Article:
- Open Well-Tempered Clavier — "A recording of Bach’s Well-Tempered Clavier, released for free as public domain. There have been similar projects for more of Bach’s pieces, as well as Chopin."
- Dark Side of the Moon on Cello — "I’ve listened to this dozens of times. It’s on Rdio and Spotify. You should go listen to it now."
Some congratulations are in order: this week — thanks to a whole lot of wonderful, hungry backers — our Food category reached a whopping $50 million in pledges! To celebrate, we asked a few of our favorite food creators to send us a summer recipe they think you might enjoy. We'll be doing two separate recipe posts, and by the end, you'll have a whole meal's worth of inspiration, from salad to pasta to dessert. Enjoy part one!
Summer Pasta by Angelo Garro, Omnivore Salt
No one wants to stay long in the kitchen cooking or eat a heavy meal in summer. What makes this recipe so special is that you can make it, let the sun do the work of heating it up just a bit, and enjoy it with very little prep time. All the ingredients are abundant this time of year in both farmer's markets and from your own garden.
Blanch the tomatoes and remove skin. Dice and place in a bowl; add crushed garlic, chopped basil, and all other ingredients. Set the bowl in the warm summer sun for 1/2 hour with cheesecloth over it.
Cook your favorite pasta (Angelo likes Penne), mix, serve, and Mangiamo!
Serves 4 guests. Buona appetite!
Grilled Country Ribs with Fresh Melon Salad by David Ellner, Panna
All of my favorite recipes come from Panna and the chefs we’ve worked with. These ribs by Paul Kahan are probably one of the most delicious recipes we have. Paul is amazing and working with him was a real honor. He’s won best chef by the James Beard Foundation (their highest honor) and with all his accomplishments is one of the most down to earth, friendly, and talented chefs I’ve worked with. I’ve made these ribs a number of times and they are easy to make and an absolute crowd pleaser. And be sure to make the melon salad with it…just heaven.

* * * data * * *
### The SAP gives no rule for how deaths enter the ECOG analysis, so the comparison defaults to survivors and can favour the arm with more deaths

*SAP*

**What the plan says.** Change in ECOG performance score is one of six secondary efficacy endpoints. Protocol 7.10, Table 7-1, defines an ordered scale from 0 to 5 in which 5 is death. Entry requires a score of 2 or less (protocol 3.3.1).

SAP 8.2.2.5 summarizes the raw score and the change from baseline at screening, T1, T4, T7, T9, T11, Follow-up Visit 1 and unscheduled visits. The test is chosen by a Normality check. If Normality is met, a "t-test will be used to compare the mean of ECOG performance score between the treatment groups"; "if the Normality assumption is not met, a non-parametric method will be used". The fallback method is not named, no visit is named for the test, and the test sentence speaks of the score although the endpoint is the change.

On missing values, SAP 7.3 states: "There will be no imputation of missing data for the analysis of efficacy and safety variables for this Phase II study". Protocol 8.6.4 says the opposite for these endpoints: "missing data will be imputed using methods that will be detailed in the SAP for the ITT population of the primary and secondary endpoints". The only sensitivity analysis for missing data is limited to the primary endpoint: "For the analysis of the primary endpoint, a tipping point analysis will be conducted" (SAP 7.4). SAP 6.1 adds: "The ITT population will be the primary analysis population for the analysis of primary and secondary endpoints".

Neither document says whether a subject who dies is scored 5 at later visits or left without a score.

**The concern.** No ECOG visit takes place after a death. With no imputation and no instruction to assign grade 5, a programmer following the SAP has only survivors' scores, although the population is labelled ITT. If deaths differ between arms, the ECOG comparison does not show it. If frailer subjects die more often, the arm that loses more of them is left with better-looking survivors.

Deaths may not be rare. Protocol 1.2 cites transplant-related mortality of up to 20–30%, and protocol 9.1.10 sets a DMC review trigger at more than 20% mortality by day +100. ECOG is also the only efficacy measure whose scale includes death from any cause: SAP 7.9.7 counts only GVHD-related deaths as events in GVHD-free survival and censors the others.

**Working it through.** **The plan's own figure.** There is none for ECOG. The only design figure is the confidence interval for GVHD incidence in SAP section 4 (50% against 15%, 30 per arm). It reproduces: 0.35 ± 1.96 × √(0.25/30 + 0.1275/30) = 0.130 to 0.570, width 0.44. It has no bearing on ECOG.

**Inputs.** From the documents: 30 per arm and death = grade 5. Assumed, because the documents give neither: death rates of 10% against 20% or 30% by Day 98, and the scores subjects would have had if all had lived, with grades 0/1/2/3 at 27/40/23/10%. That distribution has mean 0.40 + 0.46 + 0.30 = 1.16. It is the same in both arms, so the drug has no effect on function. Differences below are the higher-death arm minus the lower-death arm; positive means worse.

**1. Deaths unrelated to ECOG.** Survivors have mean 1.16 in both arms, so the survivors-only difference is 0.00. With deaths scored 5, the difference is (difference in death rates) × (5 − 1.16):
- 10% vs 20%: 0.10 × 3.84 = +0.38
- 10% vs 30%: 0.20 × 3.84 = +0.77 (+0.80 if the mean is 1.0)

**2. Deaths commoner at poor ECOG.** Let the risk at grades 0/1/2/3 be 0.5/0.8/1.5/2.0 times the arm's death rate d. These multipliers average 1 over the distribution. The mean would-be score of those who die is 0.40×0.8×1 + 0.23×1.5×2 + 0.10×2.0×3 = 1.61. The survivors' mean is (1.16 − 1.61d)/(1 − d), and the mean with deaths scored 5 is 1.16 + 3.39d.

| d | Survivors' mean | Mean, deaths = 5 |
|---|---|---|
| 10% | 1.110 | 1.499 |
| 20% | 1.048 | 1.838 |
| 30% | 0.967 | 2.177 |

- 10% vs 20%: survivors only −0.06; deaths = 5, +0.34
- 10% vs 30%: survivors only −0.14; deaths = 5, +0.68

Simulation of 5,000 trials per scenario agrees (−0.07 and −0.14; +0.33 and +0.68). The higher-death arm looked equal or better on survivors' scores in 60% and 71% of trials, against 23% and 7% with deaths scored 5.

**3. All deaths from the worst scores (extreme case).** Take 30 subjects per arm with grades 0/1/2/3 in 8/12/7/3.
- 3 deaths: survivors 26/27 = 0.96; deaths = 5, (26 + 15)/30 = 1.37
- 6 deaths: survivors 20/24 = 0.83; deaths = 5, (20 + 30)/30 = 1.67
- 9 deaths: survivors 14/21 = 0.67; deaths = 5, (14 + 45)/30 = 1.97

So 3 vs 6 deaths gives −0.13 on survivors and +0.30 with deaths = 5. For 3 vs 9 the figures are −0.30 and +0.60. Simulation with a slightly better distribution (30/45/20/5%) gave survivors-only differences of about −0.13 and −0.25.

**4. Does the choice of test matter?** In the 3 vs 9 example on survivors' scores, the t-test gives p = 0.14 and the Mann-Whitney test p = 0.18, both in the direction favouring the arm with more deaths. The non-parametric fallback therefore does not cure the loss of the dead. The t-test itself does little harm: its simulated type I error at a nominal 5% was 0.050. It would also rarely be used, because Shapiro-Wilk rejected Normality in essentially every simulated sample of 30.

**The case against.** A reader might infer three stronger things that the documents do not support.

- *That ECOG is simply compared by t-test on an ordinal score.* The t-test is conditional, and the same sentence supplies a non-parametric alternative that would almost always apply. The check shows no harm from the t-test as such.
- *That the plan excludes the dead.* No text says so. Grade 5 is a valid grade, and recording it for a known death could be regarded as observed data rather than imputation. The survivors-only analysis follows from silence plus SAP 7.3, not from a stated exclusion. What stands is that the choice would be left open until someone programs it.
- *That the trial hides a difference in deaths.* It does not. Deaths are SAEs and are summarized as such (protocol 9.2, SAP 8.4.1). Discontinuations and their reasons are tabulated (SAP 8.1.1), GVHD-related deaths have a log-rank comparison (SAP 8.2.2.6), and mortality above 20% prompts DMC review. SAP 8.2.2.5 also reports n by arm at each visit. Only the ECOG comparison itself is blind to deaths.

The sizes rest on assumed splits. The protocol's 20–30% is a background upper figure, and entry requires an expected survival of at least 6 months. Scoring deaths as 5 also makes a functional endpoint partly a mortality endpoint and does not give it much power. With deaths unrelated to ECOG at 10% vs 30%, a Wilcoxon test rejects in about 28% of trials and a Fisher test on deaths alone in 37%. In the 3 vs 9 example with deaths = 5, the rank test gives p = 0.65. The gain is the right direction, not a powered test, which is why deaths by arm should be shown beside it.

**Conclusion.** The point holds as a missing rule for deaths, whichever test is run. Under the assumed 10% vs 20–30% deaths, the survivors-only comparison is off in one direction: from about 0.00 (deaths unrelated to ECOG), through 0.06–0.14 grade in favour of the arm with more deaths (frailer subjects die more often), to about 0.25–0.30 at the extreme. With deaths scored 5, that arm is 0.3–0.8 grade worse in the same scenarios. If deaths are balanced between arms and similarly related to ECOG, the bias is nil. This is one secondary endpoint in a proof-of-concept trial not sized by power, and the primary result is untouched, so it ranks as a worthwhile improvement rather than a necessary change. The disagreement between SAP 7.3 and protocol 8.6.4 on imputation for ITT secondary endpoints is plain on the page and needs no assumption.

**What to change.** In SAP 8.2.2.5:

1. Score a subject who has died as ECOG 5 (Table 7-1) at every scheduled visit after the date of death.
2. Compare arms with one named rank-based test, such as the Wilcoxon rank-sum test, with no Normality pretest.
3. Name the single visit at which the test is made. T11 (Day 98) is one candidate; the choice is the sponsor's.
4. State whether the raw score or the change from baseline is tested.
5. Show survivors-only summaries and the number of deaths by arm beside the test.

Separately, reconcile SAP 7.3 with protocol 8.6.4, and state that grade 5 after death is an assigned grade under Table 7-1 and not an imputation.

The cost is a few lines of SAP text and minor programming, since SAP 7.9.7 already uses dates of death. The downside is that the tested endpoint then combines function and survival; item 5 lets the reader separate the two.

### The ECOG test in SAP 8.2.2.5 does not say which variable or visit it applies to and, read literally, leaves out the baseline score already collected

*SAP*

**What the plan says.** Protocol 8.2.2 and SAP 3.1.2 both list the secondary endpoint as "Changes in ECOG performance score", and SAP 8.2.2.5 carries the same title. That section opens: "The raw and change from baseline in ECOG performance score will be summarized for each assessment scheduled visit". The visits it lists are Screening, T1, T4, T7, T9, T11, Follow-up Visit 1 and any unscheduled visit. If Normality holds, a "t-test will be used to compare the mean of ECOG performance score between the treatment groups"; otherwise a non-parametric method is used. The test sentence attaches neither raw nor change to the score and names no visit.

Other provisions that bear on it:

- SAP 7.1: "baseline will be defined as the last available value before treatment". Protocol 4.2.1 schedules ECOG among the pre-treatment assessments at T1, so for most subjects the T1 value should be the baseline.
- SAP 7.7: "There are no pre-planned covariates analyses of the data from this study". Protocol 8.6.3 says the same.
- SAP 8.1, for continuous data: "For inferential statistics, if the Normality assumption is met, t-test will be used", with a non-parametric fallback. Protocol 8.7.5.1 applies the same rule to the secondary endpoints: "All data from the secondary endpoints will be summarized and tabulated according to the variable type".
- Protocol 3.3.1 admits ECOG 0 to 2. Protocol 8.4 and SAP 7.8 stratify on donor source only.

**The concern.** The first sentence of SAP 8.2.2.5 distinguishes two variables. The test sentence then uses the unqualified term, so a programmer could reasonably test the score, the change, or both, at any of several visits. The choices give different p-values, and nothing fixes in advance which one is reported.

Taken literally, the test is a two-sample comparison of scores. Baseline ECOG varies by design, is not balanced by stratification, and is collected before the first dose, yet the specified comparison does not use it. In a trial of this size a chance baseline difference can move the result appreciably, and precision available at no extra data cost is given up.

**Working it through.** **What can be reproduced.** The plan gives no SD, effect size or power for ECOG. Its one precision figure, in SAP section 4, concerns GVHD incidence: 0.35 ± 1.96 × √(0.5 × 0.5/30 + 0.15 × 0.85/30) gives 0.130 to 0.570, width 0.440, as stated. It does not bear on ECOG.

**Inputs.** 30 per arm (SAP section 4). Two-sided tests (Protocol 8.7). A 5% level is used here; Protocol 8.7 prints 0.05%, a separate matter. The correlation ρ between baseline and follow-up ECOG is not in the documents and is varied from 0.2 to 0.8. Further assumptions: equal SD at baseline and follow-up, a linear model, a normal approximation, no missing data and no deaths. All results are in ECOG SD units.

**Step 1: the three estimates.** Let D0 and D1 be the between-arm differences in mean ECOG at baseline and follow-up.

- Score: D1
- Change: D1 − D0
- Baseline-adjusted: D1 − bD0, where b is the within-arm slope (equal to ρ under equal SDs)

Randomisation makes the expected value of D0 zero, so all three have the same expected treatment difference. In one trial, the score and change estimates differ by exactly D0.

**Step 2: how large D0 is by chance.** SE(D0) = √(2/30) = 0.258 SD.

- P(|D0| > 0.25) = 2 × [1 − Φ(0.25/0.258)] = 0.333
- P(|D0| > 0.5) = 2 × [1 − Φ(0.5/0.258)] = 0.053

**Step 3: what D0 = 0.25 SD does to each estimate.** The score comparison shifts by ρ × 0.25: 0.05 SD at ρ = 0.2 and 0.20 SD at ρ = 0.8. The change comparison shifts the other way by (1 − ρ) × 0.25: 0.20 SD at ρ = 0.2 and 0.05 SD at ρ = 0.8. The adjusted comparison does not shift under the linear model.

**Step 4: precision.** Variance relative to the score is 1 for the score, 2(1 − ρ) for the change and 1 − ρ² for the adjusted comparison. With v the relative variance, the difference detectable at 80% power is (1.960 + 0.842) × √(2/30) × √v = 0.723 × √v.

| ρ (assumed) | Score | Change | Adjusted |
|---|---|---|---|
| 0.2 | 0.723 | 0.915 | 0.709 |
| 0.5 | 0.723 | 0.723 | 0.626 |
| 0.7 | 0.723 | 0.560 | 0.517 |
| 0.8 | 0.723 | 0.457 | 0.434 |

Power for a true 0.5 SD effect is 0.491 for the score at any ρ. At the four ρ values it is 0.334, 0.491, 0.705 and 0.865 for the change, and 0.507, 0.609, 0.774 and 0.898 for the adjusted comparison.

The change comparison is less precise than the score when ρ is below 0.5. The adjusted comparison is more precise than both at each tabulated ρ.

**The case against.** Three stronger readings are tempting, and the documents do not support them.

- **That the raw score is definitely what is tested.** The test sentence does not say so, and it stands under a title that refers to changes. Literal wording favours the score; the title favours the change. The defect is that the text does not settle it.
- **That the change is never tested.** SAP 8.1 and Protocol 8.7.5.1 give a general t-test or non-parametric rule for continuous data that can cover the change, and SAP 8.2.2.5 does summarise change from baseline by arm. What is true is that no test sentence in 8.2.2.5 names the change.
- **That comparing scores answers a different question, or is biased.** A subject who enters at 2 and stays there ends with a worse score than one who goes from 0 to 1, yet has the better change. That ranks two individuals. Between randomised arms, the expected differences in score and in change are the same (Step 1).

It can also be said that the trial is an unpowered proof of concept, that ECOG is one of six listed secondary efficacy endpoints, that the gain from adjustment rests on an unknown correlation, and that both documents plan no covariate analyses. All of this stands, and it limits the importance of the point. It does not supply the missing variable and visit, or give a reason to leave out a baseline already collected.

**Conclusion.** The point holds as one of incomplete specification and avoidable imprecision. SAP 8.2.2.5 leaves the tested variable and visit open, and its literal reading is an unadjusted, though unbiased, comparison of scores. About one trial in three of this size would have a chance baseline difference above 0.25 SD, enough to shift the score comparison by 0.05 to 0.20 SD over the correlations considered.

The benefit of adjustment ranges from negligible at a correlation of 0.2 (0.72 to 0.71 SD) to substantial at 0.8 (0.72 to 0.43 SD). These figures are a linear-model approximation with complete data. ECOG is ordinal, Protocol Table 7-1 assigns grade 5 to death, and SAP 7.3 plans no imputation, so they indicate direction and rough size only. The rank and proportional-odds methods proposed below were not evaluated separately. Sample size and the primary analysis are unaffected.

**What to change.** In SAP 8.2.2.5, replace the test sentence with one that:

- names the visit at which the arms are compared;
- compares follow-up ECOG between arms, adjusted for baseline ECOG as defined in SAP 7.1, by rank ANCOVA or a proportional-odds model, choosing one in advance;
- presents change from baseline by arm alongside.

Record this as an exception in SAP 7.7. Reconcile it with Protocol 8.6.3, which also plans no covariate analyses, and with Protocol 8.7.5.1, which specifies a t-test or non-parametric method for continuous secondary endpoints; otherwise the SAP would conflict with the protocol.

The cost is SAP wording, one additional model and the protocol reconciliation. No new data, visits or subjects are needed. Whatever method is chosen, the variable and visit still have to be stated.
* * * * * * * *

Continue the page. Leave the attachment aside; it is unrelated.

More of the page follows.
Vinaigrette: Toast green coriander seeds for approximately 2-3 minutes in a dry skillet. Place the seeds on a cutting board and crush the seeds with the bottom of a skillet. Add them to a mixing bowl.
Chop the shallots, adding salt to help with the mincing later. Using a microplane, zest the rind of one lemon over the shallots. Mince these ingredients together. Add this mixture to the coriander seeds. Add lemon juice and vinegar to the mixture. Season the mixture with a pinch of salt and pepper. Macerate for 5 minutes. Using a whisk, slowly whisk the EVOO into the coriander shallot mixture until well combined. Taste for salt, adjust seasoning as necessary, and set aside.
Marinade: Combine the onion, garlic, scallions (using most of the white), coarsely chopped cilantro, ginger, sesame oil, chili paste, soy sauce and palm sugar in a large mixing bowl. Smear the Chinese mustard onto the ribs and cover the ribs with the marinade. Marinate the ribs the morning you plan to cook them (6-8 hours ahead).
Light the charcoal using a chimney starter. Place real-wood charcoal into the chimney. Place several sheets of loosely crumpled newspaper under the bottom of the chimney. Ensure the charcoal is red hot, should take approximately 20-25 minutes.
Place the grill grate about 1 to 2 inches above the coals to let it heat up. Remove the ribs from the marinade, reserving the marinade, and wiping off all ingredients from the ribs. Chargrill each rib for approximately 5 minutes per side, or until cooked medium well and caramelized. Dip each rib back into the marinade and continue grilling for an additional minute per side to enhance the charred flavor. Repeat dipping process once more.
Tomato-melon salad: In a medium mixing bowl, combine the tomatoes and watermelon. Dress with 1/4 cup of the coriander vinaigrette and season with salt and pepper. Toss to combine. Arrange the country ribs on a serving platter. Spoon the tomatoes and watermelon over the ribs. Top with cilantro and serve.
Grilled Tuna w/Radish Salad by Mark Usewicz, Mermaid's Garden